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Familien underrettes

Pårørende med soldaterbillede
Charley døde nu til Morgen. Jeg holdt ham i Hånden, idet han døde, og det var mig umuligt at holde mine Tårer tilbage.
Han sover nu i fremmed jord,
min muntre, blonde dreng.
I alle Krige har Tabene som Følge af Sygdomme været betydelig større end Antallet af saarede.
En familie får et brev med budskabet om, at deres søn er død på et hospital i Frankrig.
To the Family of Sergant John Tippett:

I was at Beauvais at the time your boy died for his country at the French hospital (Caserne Saint Jean) there. I was transfered from my station soon after and have not been able to write you before to let you know that your boy had every care possible.

He was wounded May 8th, but because his head was fractured, he was not transfered from the field hospital to the evacuation hospital at Beauvais until May 13th. He had the skill attention of experienced French surgeons (and in four years, French army surgeons have had such experience that there are none better in the world) and American trained nurses; but in spite of all that could be done for him, he sank into a coma and stopped breathing on fifth of June.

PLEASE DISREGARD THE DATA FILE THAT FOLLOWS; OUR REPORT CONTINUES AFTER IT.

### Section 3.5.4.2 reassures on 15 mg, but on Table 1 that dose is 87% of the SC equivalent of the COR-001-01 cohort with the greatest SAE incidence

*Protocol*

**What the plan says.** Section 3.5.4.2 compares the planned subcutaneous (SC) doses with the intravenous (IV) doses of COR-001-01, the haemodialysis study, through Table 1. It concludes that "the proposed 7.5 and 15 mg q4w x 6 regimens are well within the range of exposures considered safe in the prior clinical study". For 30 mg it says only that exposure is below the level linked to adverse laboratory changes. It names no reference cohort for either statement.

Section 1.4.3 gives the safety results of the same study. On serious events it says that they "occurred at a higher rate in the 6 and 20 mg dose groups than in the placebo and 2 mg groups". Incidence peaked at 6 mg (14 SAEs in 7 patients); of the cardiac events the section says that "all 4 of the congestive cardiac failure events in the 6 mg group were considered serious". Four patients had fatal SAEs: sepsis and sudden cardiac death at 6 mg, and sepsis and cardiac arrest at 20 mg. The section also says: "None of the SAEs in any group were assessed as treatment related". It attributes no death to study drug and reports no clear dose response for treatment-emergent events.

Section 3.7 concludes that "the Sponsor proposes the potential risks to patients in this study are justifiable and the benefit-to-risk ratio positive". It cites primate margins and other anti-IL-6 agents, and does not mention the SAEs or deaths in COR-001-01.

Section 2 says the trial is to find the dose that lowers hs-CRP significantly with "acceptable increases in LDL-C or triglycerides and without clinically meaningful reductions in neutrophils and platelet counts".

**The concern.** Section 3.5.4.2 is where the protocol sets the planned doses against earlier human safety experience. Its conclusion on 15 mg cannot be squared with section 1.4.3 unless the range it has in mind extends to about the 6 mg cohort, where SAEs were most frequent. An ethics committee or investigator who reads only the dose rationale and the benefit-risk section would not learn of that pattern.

He was buried at the same funeral with Lieutenant Justin Arnold of the 18th Infantry on June Seventh at four o'clock in the afternoon. The American Red Cross Chaplain, Doctor Lewis marched at the head of the French military funeral procession. An honerary guard of blue uniformed French soldiers marched about the hearses. Nurses from the hospital and Red Cross workers marched behind the flag covered coffins. As we marched down the hill through the streets of the quaint French city to the cemetary on the hill at the other side of the town, every one stopped to salute the American soldiers and the children stopped in their play to cross themselves.

After the ceremony at the grave, I took some of the flowers from the great bunch which lay on your boy's coffin to send to you. I enclose also in my letter a piece of cedar from a tree near the American graves in the beautiful cemetery where so many of our boys are resting.

I send you my sympathy for your share of the worlds present sorrow, I congratulate you that you had such a boy to give for our country and I send you my love.

Loyally yours for our country,
Maude Cleveland - Home Communication Service - American Red Cross.

Taler med en død Det var ikke mig, der slog dig ihjel, og hvorfor skulle du også, når nu du var læge, absolut deltage i det natlige angreb?
In a distant grave Though buried in a distant grave,
Amidst the shot and shell,
For Country's sake his life he gave
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